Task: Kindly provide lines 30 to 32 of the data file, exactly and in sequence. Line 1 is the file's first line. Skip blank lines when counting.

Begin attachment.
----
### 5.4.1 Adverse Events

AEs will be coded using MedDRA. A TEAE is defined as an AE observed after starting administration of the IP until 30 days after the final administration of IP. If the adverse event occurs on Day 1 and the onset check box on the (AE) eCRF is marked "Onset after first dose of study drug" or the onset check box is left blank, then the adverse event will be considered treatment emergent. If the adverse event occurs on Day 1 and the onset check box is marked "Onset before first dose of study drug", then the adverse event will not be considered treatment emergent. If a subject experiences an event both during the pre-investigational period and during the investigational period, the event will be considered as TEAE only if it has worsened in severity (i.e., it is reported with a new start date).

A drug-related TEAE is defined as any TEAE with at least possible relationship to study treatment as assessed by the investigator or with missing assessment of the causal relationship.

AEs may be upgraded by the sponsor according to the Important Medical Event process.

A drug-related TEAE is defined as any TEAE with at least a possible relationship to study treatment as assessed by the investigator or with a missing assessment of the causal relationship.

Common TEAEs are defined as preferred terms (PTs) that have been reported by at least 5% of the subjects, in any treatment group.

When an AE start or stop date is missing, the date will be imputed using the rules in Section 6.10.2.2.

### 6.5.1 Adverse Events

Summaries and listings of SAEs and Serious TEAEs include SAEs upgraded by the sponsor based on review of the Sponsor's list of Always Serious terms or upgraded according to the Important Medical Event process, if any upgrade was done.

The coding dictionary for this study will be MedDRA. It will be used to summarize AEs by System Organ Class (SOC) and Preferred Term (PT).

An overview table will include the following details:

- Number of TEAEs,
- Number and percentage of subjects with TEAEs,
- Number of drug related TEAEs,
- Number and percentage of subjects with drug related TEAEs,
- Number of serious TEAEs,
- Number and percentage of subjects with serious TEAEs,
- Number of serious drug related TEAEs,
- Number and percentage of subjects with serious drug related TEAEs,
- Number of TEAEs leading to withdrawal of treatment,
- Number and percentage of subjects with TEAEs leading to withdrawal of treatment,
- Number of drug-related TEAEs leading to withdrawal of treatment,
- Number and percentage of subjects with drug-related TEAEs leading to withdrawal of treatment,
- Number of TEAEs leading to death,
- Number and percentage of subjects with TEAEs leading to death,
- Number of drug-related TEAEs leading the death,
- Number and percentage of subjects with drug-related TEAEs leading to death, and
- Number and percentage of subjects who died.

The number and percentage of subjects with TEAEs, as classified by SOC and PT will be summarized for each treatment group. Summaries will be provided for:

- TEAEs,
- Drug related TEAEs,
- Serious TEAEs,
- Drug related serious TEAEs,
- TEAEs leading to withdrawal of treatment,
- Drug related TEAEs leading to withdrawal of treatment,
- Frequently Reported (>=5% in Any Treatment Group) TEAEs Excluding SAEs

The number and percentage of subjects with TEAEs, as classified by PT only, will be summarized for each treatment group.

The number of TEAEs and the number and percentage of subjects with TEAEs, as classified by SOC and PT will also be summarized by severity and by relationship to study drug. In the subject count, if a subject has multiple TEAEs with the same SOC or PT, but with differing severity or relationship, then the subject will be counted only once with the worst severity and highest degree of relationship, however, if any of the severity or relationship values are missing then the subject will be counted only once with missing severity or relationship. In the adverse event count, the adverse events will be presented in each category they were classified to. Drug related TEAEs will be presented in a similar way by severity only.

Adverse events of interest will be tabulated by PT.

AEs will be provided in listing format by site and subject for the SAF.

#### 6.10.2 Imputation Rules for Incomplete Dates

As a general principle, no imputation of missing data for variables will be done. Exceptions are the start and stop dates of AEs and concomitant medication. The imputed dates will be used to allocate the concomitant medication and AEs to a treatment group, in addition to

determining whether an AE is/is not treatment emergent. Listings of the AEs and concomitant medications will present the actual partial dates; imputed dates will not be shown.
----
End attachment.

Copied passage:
- TEAEs,
- Drug related TEAEs,
- Serious TEAEs,